How to do a Project Audit


Published on

This is a presentation I gave at the 2007 PMI NCR Symposium on how to conduct a Project Audit. Contact me at Larry.Cooper@IGPLI.Net if you have questions.

No Downloads
Total views
On SlideShare
From Embeds
Number of Embeds
Embeds 0
No embeds

No notes for slide

How to do a Project Audit

  1. 1. Audit “How-to” for a project How-to” Geo-Spatial Project Learning Institute 11-300 Earl Grey Dr Suite 209 Kanata, Ontario K2T 1C1 Larry Cooper, GPLI www.IGPLI.Net GPLI 1001: Rev 1.1 ( © 2008 GPLI 1
  2. 2. Agenda Audience Poll Audit Terminology Audit Conditions The Audit Process Questions?
  3. 3. Audience Poll How many of you have taken over a project that is in progress? How many got to do a project audit? How many felt they were at a disadvantage from not being able to do an audit? If you did get to do an audit, did you find everything was ok: Yes? No? How many of you have done an audit of a completed project otherwise known as a Post Implementation Review?
  4. 4. Audit Terminology
  5. 5. Objective versus Subjective Objective: undistorted by emotion or personal bias; based on observable phenomena; "an objective appraisal"; "objective evidence" Subjective: taking place within the mind and modified by individual bias; "a subjective judgment"
  6. 6. What is “Audit”? “Independent review and examination of records and activities to assess the adequacy of system controls, to ensure compliance with established policies and operational procedures, and to recommend necessary changes in controls, policies, or procedures.” Definition can be applied to almost anything that is auditable: financial audit; quality audit; project audit; etc There is an expectation that the opinion of the auditor that is expressed in the final audit report will be objective.
  7. 7. Types of Auditors There are two types of auditors: Internal auditor- are employees of a company who assess and evaluate its system of internal control. To maintain independence, they present their reports directly to the Board of Directors or to Top Management. They provide functional operation to the concern. External auditor are independent staff assigned to assess and evaluate an organizations systems of internal control or to perform other agreed upon evaluations. They are called upon from the out side of the company.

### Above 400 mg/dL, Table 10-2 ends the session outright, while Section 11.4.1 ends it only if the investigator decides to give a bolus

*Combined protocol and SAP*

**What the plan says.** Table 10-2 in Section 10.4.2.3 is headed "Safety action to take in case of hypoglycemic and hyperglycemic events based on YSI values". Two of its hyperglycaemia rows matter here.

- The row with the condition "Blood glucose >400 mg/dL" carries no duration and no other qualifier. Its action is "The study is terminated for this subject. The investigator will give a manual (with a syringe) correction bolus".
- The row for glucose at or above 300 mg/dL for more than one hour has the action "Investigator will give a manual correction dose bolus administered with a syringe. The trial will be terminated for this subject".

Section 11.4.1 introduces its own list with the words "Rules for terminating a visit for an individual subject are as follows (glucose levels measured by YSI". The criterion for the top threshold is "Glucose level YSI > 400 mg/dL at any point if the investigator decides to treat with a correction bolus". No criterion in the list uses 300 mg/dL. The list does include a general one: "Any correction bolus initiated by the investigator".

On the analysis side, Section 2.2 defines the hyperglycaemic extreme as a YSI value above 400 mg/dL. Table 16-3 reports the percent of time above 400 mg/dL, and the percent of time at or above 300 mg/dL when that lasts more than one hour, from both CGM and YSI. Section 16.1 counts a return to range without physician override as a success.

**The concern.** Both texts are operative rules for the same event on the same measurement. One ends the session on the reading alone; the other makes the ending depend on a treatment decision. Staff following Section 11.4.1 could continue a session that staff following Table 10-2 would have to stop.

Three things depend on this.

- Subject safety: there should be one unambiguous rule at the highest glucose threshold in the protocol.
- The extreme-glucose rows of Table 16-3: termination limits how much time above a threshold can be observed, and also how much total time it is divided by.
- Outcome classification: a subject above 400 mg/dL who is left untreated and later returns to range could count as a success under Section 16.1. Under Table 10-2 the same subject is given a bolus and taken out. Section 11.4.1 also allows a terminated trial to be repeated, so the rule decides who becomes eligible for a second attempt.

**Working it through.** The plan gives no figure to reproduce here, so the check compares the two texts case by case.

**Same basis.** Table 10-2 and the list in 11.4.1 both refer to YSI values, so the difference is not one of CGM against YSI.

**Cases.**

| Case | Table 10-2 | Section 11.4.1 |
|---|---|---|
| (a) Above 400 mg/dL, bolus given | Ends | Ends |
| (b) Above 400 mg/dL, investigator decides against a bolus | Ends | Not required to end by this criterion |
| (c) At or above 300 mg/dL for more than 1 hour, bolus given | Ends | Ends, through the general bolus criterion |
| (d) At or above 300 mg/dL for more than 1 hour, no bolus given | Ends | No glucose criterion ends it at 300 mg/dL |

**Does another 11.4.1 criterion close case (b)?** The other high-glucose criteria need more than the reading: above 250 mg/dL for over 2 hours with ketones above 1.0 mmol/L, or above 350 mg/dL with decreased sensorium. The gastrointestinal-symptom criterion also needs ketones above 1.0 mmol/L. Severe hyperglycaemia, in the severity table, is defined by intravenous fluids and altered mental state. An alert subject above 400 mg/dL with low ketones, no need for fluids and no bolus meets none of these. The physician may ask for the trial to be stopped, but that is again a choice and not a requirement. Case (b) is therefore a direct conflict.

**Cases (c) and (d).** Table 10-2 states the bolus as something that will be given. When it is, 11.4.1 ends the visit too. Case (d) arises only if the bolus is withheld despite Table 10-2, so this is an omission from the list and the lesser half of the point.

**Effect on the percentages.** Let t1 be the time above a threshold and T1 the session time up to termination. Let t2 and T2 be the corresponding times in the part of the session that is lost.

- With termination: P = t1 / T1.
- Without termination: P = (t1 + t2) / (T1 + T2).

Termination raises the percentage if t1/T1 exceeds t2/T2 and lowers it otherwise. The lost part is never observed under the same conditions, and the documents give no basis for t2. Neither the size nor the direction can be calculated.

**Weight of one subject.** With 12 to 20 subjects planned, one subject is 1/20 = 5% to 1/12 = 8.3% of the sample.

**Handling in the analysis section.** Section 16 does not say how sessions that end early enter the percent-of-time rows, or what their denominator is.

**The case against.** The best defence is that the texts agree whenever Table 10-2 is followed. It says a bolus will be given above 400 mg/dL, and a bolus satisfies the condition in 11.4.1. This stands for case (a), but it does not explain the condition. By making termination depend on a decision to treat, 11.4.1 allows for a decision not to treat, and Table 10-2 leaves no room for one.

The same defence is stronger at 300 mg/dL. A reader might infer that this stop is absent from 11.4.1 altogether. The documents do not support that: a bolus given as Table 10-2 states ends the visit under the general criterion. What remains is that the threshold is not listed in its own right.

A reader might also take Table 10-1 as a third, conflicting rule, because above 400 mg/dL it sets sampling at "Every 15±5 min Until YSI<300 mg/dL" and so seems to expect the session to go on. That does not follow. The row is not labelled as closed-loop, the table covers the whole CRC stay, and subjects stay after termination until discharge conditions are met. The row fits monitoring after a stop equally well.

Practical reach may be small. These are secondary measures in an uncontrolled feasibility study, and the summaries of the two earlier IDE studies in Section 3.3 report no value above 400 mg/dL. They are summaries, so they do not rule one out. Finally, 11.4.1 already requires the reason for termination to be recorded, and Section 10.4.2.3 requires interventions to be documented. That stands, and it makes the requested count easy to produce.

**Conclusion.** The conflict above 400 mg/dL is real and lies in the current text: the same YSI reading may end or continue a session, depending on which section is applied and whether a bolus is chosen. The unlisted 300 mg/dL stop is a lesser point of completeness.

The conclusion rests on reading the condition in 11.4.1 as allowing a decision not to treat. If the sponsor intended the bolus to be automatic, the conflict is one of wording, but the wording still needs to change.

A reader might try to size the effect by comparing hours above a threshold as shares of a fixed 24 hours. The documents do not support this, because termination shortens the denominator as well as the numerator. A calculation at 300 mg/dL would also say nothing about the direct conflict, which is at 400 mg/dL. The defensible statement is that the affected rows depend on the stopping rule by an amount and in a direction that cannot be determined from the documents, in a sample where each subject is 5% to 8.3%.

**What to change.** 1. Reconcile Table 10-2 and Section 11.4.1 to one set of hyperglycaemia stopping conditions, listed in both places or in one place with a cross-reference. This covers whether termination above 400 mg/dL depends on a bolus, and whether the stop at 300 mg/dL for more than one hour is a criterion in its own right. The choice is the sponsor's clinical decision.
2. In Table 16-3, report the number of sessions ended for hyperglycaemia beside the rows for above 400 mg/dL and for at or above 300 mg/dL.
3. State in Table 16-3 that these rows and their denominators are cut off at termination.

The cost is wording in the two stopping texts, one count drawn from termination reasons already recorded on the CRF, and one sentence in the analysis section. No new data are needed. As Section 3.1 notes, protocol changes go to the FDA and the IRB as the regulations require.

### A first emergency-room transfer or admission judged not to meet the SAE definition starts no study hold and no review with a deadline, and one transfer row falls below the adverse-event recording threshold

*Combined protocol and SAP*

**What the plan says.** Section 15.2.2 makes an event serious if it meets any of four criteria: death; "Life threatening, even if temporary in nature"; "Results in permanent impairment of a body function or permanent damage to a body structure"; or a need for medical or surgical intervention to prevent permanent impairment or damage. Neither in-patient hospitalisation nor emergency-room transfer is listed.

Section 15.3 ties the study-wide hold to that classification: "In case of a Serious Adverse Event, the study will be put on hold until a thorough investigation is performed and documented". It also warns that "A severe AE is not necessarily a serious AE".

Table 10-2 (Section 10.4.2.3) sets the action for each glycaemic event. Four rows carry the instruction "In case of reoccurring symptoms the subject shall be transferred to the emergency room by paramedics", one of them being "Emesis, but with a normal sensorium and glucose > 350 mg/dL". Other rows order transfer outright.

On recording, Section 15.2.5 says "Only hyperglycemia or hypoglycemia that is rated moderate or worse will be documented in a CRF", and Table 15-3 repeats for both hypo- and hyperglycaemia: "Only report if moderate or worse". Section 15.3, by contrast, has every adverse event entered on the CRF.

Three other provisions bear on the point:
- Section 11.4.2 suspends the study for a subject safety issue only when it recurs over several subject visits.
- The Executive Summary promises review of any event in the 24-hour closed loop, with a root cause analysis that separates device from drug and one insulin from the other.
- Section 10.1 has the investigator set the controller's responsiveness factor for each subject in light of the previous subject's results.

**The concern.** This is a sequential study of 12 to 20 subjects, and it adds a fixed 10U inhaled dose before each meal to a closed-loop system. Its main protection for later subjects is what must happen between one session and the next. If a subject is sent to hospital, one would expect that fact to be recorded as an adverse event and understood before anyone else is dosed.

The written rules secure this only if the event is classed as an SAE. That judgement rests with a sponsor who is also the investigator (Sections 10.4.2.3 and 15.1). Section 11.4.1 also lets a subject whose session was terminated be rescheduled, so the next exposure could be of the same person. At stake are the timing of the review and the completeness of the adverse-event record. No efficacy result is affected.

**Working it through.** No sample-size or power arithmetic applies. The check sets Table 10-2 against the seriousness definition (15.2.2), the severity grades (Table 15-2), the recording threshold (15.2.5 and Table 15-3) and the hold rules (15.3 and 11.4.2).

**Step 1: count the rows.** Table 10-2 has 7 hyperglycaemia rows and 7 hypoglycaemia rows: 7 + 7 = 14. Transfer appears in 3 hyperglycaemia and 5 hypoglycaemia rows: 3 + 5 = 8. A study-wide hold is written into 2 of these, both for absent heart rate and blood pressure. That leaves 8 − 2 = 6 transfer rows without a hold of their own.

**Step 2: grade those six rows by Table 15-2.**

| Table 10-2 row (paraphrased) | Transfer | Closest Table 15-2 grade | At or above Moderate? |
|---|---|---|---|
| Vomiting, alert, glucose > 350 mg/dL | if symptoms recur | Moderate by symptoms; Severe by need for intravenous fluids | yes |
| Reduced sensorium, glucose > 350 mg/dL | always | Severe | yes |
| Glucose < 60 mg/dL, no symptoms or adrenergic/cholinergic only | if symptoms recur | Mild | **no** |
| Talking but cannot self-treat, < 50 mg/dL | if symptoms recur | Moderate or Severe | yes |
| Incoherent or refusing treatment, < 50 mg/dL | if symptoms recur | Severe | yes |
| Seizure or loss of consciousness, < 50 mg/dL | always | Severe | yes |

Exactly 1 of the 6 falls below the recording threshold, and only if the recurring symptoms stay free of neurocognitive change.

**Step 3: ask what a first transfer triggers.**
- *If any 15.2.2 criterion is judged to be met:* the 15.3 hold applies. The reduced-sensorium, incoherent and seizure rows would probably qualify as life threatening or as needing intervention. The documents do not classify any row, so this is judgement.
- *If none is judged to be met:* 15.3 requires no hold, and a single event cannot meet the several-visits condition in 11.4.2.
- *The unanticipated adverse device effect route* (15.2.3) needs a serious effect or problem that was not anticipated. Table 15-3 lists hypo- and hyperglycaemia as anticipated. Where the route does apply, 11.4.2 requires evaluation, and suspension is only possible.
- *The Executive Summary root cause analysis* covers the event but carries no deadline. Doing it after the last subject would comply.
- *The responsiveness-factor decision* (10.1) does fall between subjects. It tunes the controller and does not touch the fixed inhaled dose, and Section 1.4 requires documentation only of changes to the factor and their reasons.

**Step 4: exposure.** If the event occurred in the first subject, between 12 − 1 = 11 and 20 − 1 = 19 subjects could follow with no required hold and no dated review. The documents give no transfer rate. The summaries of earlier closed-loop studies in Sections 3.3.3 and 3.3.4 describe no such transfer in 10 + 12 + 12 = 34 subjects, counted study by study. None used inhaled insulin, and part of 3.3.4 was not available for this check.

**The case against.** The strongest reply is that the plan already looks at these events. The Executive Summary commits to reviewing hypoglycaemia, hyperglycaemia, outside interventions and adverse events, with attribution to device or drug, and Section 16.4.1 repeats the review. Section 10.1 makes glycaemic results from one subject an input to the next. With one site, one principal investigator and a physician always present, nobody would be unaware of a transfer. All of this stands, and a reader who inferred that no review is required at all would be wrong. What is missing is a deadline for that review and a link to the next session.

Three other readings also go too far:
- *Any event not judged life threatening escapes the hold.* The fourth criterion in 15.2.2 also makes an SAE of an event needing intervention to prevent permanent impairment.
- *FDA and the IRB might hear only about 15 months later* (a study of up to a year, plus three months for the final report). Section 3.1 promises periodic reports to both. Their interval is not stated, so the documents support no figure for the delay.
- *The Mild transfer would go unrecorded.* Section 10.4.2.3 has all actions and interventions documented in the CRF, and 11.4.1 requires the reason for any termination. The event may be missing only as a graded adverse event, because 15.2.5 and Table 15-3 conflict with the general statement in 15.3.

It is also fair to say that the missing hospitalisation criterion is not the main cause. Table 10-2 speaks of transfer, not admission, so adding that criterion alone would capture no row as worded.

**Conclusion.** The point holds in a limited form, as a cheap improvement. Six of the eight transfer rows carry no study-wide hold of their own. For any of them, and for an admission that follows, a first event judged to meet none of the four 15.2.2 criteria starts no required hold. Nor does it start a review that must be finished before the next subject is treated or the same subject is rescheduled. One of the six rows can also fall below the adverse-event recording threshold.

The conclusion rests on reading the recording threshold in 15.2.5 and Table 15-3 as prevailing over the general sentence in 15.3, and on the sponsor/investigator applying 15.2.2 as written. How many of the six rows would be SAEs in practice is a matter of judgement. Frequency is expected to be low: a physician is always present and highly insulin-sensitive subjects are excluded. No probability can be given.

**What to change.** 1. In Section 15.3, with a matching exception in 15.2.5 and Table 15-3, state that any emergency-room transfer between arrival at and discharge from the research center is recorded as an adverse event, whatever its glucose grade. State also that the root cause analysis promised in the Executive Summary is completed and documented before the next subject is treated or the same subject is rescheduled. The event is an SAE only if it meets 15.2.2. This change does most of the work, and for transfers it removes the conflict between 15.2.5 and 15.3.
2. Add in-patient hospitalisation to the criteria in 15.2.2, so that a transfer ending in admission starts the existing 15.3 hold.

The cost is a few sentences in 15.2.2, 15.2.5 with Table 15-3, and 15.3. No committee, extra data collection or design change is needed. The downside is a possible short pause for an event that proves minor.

8. 8. Types of Project Audit Informal New project manager No indication that project is in trouble Need to take stock of where the project really is as opposed to where it is reported to be Can apply same criteria as formal audit but likely no need for depth and breadth or a formal report Formal Project is in trouble Sponsor agrees that an audit is needed Sensitivities are high Need to be able to prove conclusions via substantiated evidence
  9. 9. Audit Conditions
  10. 10. Audit Conditions When to do an Audit Audit Circumstances Purpose of a Project Audit What should be covered? Who should do the Audit?
  11. 11. When to do an Audit Change in Project Manager’s Project in Trouble Post Implementation Review Random …
  12. 12. Audit Circumstances Project Manager was removed Project Manager quit Delivery Issues Budget/Contract Issues Dysfunctional project teams Client/Customer complaints The fact that an audit is required or has been requested results in heightened sensitivities on the part of the sponsor, the project team and other stakeholders Expect some resistance and turbulence!
  13. 13. Purpose of a Project Audit Determine if project is on-track or not If off track, determine why and offer specific advice on how to get it back on track OR whether the project ought to be cancelled Determine whether what caused the issues are systemic and how to avoid them in the future
  14. 14. What should be covered? Project Management Deliverables All Project Deliverables Contracts …